Unaware or Reluctant?

Balu Shinde is a government employee residing in Pune. He has raised an issue on behalf of his female colleague who was denied locker facility in the Bank of Maharashtra on the grounds of her visual disability. Balu and his colleague are totally blind. As per the RBI guidelines, his coworker wanted to avail the locker facility and requested the bank official to help her with the same. However, the official denied providing the services as the bank was not willing to take onus if any malpractices occur in the future.

Balu immediately contacted Eyeway to seek solution for his colleague. Our counsellors made him aware of the guiding principles implemented by RBI and IBA in the banking sector and made him understand that visually impaired are entitled to be provided with locker facilities either in the presence of a bank representative or any family member to help him out for handling valuables from the locker. When Balu and his colleague presented the IBA circular to the bank, the official firmly denied accepting it as he was not aware of such guidelines for persons with disability. He demanded for the regulations provided by the RBI.

Eyeway counsellors provided the soft copy of the RBI and IBA circulars to avail the locker facility easily. But still the bank official wanted to discuss it with the higher authorities and coordinate accordingly. Till date, Balu’s colleague is waiting for a response from the bank. It is unfortunate to comprehend that many employees are unaware of the circulars for persons with visual impairment and are not willing to take responsibilities of their duties.

Winning the right way

A 40-year-old central government employee, Sanjay Uike serves the Indian Navy. He lives in Lonavala near Pune. Sanjay requested the State Bank of India to provide him with a debit card for his personal use. However, the bank denied accepting his request as he was 100% visually impaired.

With disbelief and rage, Sanjay contacted Eyeway Helpdesk to seek help in procuring the debit card and his to regain his self-esteem. Our counsellors immediately provided him all the documents containing the RBI and IBA rules and regulations and suggested him to present these files to the bank official.

After a span of 10 days, Sanjay successfully procured his Debit Card with the help of the guidelines.

Banking Culture of Dishonesty

Vijay Salunke is totally blind since birth. He has completed his post-graduation and is self-employed since the past two years. He has requested various banks in Maharashtra for loans, however every bank has refused to deliver assistance as he is blind. Finally, Vijay was approached by Axis Bank in Pune and they were willing to offer him a credit card. On the other hand, the bank did not explain him the terms and conditions and handed over a hard copy which Vijay was unable to read. Without knowing much, he opted for a credit card. After few months, he realized that his account has been seized due to excess credit limit.

He only had one account through which he could fulfil his financial requirement. Devastated, he requested the bank authorities to exceed the time limit for repayment of the credit amount. He has been trying to resolve the issue for more than six months, and as a last resort came to Eyeway to find solutions. The counsellors clearly made him understand that every bank is obligated to follow their own policy. Further, the counsellors forwarded his query to an RBI official in Maharashtra. He guided Vijay about the procedures to resolve the problem and personally had a telephonic conversation with the Bank for a smooth functioning of the procedures.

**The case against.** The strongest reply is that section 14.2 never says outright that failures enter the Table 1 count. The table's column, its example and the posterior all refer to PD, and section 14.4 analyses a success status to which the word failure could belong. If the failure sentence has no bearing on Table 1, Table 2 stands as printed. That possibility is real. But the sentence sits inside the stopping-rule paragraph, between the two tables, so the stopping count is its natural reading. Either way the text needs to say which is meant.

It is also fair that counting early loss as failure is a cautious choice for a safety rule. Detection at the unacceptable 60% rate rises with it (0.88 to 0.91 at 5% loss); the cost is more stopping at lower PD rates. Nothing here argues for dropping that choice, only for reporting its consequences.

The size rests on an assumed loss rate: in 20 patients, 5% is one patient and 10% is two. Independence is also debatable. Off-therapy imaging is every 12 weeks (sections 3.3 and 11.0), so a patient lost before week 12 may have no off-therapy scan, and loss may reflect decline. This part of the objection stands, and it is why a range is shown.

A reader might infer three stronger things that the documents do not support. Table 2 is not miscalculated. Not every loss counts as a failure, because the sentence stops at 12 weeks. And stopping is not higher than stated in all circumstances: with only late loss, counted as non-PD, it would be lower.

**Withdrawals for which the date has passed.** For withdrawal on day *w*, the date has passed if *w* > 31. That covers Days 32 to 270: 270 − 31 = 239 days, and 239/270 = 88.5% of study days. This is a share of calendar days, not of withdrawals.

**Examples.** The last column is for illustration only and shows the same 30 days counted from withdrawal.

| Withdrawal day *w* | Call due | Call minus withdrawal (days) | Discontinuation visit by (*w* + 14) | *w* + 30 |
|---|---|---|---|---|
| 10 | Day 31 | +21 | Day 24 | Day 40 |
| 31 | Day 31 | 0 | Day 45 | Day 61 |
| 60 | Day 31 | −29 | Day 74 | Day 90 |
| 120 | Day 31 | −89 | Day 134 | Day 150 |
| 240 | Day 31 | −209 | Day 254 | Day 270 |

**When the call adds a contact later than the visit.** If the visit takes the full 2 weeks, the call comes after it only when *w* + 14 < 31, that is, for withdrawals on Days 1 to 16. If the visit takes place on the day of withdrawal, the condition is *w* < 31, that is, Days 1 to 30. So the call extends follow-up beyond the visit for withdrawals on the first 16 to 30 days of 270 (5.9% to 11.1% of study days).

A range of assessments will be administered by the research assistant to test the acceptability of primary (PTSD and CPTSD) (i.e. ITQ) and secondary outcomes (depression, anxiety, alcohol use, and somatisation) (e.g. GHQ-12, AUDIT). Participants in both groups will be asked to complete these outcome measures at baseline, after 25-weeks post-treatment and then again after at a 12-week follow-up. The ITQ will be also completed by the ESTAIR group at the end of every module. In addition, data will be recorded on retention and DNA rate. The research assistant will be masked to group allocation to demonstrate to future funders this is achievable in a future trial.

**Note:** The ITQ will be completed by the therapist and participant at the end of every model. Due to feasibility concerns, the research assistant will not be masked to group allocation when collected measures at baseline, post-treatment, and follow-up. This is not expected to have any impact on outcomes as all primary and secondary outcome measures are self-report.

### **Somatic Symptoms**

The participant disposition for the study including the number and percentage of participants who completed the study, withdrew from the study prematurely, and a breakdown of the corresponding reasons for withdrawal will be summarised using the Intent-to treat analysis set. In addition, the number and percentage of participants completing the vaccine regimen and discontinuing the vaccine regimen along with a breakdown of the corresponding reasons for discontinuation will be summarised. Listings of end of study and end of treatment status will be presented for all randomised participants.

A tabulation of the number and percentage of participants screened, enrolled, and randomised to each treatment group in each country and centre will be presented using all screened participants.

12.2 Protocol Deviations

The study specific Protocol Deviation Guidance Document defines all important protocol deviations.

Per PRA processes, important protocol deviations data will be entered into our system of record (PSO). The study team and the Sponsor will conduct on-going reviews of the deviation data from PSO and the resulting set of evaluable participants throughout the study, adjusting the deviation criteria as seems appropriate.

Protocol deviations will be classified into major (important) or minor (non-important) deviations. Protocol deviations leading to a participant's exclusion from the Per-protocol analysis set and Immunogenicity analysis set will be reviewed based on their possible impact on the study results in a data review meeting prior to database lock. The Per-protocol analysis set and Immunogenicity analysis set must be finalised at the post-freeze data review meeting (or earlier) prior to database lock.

At last, Vijay was able to make the repayment of his loan amount in one occasion. However, this traumatizing experience that he faced with the bank is something he would never forget. For his expansion of his establishment, Vijay never looked again towards any bank. Rather, he asked his friends for providing financial assistance as a loan to set up his business and started his venture. He also shared his experience about NHFDC organization which was supposed to be set up in order to fulfill the financial needs of handicapped aspirants for self-employment. However, they failed to implement their vision as acquiring loans from NHFDC was an extensive procedure and several visually impaired were unsuccessful in living up to their criteria.

Is banking sector really approachable?

Babasaheb Raut, is a 52-year-old government employee. He is an awardee of ‘National award for person with disability’. Babasaheb applied for issuing a credit card in various banks in Pune including the main branch of State Bank of India. However, with the trajectory that the banking sector follows, every bank rejected to provide a credit card because of his blindness and as he could not sign any documents. The officials were not accepting thumb impression in place of his signature. The Eyeway counsellors provided him with both the circulars in order to resolve his issue.

Raut believes that it was disturbing to have gone through such facets of discrimination even after being well-employed and being honored with a National Award. There should be proper course of action through RBI to stop discrimination against the visually impaired.

Despite having a legislative and executive push for inclusivity in all sectors, the adoption of accessibility of features and technologies in Indian banks today are rare to have occurred. Banks are not implementing the RBI and IBA guidelines and are inefficient to fulfill their legal requirements. It is important for them to understand that disability is not an obligation, but in turn would benefit the banks to ensure growth and development and provide a hassle-free environment to all its customers!